The City of Portland is slated to renew four controversial contracts for suburban cops to work on Portland's TriMet MAX trains without public discussion, by placing them on the Wednesday, July 2, routine consent agenda—despite opposition to the contracts from the police bureau's Citizen Review Committee (CRC).
It emerged last week that suburban MAX cops do not have to testify to Portland's internal affairs investigators even if they see Portland cops involved in a controversial incident, thanks to the way the contracts are written ["Compelling Testimony," News, June 26]. On Monday, June 30, CRC Chair Michael Bigham asked his city council-recommended CRC members to contact their respective commissioners, and have the TriMet agreements pulled from the consent agenda, so the public can comment on them. But there was no word by press time as to whether council was receptive to Bigham's demands. MD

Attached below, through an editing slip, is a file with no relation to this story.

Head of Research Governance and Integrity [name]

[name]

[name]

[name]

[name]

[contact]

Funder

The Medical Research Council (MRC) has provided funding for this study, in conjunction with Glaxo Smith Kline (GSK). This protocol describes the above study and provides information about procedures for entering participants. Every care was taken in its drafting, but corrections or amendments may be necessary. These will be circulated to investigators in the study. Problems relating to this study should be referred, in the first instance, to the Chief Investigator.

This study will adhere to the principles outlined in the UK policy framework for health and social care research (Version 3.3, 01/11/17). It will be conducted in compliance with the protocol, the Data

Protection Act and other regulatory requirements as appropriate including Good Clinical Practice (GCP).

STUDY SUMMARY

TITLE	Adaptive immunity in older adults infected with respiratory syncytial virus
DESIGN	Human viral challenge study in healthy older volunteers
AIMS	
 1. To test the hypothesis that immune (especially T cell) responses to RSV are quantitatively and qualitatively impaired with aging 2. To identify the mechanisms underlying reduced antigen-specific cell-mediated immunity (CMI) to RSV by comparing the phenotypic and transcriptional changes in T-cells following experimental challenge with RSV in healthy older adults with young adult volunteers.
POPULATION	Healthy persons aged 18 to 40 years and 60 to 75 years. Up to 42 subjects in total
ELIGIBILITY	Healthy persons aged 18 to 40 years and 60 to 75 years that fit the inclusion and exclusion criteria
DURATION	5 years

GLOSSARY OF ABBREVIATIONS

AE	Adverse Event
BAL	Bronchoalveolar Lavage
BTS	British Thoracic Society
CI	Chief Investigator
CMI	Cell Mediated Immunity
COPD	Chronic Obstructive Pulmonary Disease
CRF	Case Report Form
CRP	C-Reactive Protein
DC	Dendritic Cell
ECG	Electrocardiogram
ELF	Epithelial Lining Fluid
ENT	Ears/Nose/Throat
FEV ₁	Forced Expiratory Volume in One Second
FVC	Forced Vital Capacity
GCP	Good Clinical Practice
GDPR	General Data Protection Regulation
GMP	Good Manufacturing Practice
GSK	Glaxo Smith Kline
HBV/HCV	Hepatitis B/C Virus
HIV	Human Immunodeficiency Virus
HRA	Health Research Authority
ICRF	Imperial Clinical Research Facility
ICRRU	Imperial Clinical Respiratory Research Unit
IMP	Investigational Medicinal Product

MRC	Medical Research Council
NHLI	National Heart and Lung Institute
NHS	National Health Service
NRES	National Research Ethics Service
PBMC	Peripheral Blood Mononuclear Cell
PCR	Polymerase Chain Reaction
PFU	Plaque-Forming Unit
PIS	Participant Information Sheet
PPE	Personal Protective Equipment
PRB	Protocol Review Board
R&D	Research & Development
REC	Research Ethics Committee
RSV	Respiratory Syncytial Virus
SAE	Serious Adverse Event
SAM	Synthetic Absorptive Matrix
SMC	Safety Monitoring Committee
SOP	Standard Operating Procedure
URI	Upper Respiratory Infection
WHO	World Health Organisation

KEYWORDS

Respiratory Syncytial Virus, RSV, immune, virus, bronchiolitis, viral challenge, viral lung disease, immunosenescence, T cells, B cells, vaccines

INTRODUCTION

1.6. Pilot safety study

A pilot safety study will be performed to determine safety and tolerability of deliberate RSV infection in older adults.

Paul Stewart was on his cell phone negotiating with the police when Officer Stephanie Rabey shot him in the back of the head without warning last August, police records confirmed last week. Stewart was sentenced to 10 years in jail on June 16, but records associated with the case have been kept under wraps since August 2007, when the shooting occurred.
Stewart told Acting Lieutenant and Incident Commander David Golliday, "I'm changing my clothes" and "I'm putting some clothes on," before Rabey shot him, Golliday told investigators.
The police bureau settled for $500,000 in November 2007 following the shooting of a suicidal man, Raymond Gwerder, in the back, while he was on the phone to a hostage negotiator. MD